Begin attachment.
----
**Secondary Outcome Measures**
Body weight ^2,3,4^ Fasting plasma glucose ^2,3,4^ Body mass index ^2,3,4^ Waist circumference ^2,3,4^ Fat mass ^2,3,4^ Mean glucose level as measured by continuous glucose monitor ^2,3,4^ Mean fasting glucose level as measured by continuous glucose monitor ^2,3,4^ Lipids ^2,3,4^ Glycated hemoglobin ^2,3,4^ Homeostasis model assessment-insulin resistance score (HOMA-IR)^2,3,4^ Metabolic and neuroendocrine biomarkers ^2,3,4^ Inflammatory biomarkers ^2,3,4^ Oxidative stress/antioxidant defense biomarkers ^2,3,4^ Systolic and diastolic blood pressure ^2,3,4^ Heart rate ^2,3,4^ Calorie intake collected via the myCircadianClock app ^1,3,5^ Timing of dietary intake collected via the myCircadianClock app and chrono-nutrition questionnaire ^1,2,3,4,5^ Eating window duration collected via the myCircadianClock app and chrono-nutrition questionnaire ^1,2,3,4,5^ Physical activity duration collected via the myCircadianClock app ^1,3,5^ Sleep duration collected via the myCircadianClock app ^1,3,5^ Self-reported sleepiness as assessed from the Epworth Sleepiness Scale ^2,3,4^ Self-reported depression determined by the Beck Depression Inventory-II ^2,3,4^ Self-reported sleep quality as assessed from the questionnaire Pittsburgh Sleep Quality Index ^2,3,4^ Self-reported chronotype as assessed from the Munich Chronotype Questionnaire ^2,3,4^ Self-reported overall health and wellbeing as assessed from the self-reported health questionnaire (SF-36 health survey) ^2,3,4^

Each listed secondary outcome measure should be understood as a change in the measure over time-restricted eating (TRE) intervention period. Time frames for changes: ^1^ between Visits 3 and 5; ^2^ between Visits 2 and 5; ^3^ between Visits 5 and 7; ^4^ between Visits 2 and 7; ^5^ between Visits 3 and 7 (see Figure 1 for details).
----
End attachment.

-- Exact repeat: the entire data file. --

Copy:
**Secondary Outcome Measures**
Body weight ^2,3,4^ Fasting plasma glucose ^2,3,4^ Body mass index ^2,3,4^ Waist circumference ^2,3,4^ Fat mass ^2,3,4^ Mean glucose level as measured by continuous glucose monitor ^2,3,4^ Mean fasting glucose level as measured by continuous glucose monitor ^2,3,4^ Lipids ^2,3,4^ Glycated hemoglobin ^2,3,4^ Homeostasis model assessment-insulin resistance score (HOMA-IR)^2,3,4^ Metabolic and neuroendocrine biomarkers ^2,3,4^ Inflammatory biomarkers ^2,3,4^ Oxidative stress/antioxidant defense biomarkers ^2,3,4^ Systolic and diastolic blood pressure ^2,3,4^ Heart rate ^2,3,4^ Calorie intake collected via the myCircadianClock app ^1,3,5^ Timing of dietary intake collected via the myCircadianClock app and chrono-nutrition questionnaire ^1,2,3,4,5^ Eating window duration collected via the myCircadianClock app and chrono-nutrition questionnaire ^1,2,3,4,5^ Physical activity duration collected via the myCircadianClock app ^1,3,5^ Sleep duration collected via the myCircadianClock app ^1,3,5^ Self-reported sleepiness as assessed from the Epworth Sleepiness Scale ^2,3,4^ Self-reported depression determined by the Beck Depression Inventory-II ^2,3,4^ Self-reported sleep quality as assessed from the questionnaire Pittsburgh Sleep Quality Index ^2,3,4^ Self-reported chronotype as assessed from the Munich Chronotype Questionnaire ^2,3,4^ Self-reported overall health and wellbeing as assessed from the self-reported health questionnaire (SF-36 health survey) ^2,3,4^

Each listed secondary outcome measure should be understood as a change in the measure over time-restricted eating (TRE) intervention period. Time frames for changes: ^1^ between Visits 3 and 5; ^2^ between Visits 2 and 5; ^3^ between Visits 5 and 7; ^4^ between Visits 2 and 7; ^5^ between Visits 3 and 7 (see Figure 1 for details).